Check out this great infographic on Branding.
While kids reach into buckets of candy, adults are reaching deep into their wallets. An expected $7.4 billion will be spent on Halloween festivities in 2014, including over $2 billion on candy. Do you have a furry friend who likes to participate in the festivities? About $350 million will be spent on pet costumes. Check out the infographic below from Zanifesto to see more spooky spending.
In the world of academic anthropology the theories, hypotheses, and debates around human migration are a defining characteristic of the field. Entire careers are built on developing and/or supporting migration theories from the Multiregional vs. Out-of-Africa origin of biologically modern humans, to the Bering Strait land bridge vs. Atlantic crossing theories for the peopling of the New World.
While discussing the strengths, weakness, and supporting evidence of various migration hypotheses can be an interesting exercise in and of itself, what is particularly interesting about human migration patterns is thinking about how migration impacts cultural evolution.
A recent article from the NY times, “Where We Came From, State by State,” displays a fascinating series of infographics showing state-by-state migration trends from 1900 to the present for all 50 states. It is interesting to view this information while thinking about why state-to-state migration has changed, from the simple fact that automobiles made it significantly easier to move long distances, to economic factors both pushing and pulling people to or from certain places. It is also particularly interesting to view this data in the light of what it says about the collective culture of a state as a whole, from Nevada which has the largest percentage of residents born outside of Nevada (75%) to Louisiana which has the largest percentage of native born residents (79%).
North Carolina, where we are based here at W5, had the highest percentage of native born residents at the turn of the century (95%) while that number has decreased to 58% of residents born in North Carolina in 2012. So how has the culture of North Carolina changed as a result of this increasing influx of residents from outside of North Carolina?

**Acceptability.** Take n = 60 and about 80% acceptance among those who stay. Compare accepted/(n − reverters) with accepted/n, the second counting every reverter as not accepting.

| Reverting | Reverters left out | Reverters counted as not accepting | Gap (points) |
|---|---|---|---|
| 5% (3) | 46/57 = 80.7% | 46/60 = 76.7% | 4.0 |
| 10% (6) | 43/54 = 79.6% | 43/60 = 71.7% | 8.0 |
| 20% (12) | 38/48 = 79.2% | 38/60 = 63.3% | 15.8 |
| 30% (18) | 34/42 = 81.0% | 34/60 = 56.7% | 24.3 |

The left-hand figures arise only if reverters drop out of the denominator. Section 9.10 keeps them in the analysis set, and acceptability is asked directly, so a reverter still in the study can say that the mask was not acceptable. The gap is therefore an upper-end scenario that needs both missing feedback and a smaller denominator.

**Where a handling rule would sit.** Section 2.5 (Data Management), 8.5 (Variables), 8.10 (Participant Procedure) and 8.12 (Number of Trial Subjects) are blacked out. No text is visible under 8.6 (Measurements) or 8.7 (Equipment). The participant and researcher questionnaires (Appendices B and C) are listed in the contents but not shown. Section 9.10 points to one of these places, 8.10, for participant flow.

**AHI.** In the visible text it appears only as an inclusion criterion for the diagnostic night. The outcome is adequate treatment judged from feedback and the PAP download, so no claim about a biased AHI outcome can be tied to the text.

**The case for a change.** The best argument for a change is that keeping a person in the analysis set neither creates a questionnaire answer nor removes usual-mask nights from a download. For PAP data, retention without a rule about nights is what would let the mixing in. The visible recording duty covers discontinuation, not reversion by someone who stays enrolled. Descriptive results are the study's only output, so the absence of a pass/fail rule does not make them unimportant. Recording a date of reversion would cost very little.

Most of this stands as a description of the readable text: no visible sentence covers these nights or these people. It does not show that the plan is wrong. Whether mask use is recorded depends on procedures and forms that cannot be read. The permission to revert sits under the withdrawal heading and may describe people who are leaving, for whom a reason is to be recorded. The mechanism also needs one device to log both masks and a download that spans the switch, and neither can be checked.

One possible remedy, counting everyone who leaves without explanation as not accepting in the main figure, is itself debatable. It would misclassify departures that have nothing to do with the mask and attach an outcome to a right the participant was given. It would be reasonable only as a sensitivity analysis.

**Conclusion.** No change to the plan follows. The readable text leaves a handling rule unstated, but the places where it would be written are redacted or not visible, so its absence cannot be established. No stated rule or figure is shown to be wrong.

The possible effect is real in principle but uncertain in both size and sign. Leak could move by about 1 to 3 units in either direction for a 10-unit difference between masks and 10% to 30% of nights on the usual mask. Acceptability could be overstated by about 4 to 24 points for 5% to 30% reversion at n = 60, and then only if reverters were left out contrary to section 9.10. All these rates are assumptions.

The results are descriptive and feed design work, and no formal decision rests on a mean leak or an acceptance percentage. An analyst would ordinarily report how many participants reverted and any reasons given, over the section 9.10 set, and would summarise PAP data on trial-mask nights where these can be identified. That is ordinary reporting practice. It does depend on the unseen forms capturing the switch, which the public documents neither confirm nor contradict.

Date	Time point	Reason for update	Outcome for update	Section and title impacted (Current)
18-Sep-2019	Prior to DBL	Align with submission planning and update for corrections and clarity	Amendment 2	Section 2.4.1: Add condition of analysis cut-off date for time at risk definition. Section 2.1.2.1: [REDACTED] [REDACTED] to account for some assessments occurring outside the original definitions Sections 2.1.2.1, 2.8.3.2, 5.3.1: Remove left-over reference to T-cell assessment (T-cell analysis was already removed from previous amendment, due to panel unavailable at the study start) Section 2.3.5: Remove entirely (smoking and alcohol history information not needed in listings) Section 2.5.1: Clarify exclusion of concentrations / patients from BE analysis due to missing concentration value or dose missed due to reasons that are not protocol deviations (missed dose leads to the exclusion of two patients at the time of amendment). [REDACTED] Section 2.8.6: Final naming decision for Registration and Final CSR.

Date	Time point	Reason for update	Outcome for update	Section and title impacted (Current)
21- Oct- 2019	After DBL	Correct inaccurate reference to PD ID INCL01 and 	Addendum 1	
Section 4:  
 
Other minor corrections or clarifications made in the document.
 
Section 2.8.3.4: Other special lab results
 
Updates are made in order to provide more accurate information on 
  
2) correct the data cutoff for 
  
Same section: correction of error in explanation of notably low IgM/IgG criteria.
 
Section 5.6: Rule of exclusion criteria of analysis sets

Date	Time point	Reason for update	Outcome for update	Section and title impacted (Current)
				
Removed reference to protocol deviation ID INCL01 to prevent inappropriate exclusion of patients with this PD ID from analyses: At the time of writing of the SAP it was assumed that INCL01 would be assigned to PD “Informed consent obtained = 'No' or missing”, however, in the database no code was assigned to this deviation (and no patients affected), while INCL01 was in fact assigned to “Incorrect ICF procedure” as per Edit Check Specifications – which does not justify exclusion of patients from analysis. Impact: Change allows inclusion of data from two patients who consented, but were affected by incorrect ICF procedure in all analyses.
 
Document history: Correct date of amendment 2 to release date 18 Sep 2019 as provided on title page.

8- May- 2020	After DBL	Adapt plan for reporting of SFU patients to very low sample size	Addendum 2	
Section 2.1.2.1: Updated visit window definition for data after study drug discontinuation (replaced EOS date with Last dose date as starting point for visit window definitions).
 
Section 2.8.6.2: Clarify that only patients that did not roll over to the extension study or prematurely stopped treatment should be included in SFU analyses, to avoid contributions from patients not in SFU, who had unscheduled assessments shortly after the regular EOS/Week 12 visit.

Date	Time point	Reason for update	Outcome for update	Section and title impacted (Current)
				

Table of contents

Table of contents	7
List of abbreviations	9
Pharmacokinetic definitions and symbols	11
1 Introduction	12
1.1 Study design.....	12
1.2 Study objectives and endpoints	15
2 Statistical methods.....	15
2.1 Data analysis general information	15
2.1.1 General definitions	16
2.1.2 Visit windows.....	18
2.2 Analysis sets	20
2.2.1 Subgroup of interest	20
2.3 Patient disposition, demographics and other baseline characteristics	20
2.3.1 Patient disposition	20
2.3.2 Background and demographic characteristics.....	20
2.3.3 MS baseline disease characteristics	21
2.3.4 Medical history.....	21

A recently published book, “Talking Tar Heel,” details the history of language in North Carolina and how distinctive dialects and accents have changed over time. For an interesting overview of the ways language in North Carolina has both changed and stayed the same over the decades (and to hear some really interesting NC dialects) check out this North Carolina Public Radio podcast with one of the authors of the book.
So what does the data displayed in these infographics say about the culture of your state, and how has your state’s culture changed over the years? We would love to hear your perspectives! Leave a comment to share your thoughts!
The 17th Annual Black Hat cybersecurity conference wraps up today in Las Vegas. The conference rallies hackers, cybersecurity researchers and feds to discuss the latest hacks and newly found bugs. The hottest topic this year: challenging the security of Internet of Things (IoT).
IoT refers to the interconnection of uniquely identifiable embedded computing like devices within the existing Internet infrastructure. A few examples include smart TVs, webcams, wearable technologies, home thermostats, remote power outlets, sprinkler controls and automatic door locks, a natural target for hackers. According to Gartner, there will be nearly 26 billion devices on the Internet of Things by 2020 and ABI Research estimates that more than 30 billion devices will be wirelessly connected to the IoT by 2020. And, while the IoT marketplace is forecasting to grow exponentially, plenty of us are already connected.
Is it easy to hack common IoT devices? Apparently so. A study by HP reveals that 70 percent of the most common IoT devices had security vulnerabilities ranging from the recent Heartbleed bug to weak password requirements. How Safe is your Quantified Self, a report by Symantec “found security risks in a large number of self-tracking devices and applications,” including the finding that “all of the wearable activity-tracking devices examined, including those from leading brands, are vulnerable to location tracking.”
What happens if your fitness tracker gets hacked? According to Symantec, the perpetrators could know:
• Mileage you are covering
• When and where you usually go running
• Where you live
• Your age, sex, height, and weight
• Your heart rate
• Your altitude
• Where and when you are on vacation
Curious to see how wearable technologies, smartphones, apps and social media have changed the way people use the Internet and interact with technology? Check out this infographic by 4A’s and Statista:
The Midwestern United States is often seen not as a place, but a region between places, a vast expanse of normality between the extremes of either coast. I’ve encountered people in New York or Los Angeles who proudly use their Midwestern roots as a personality heuristic that says “I’m nice. I’m approachable. I drink pop like everyone else.”
Geographically, Midwestern identity is more amorphous.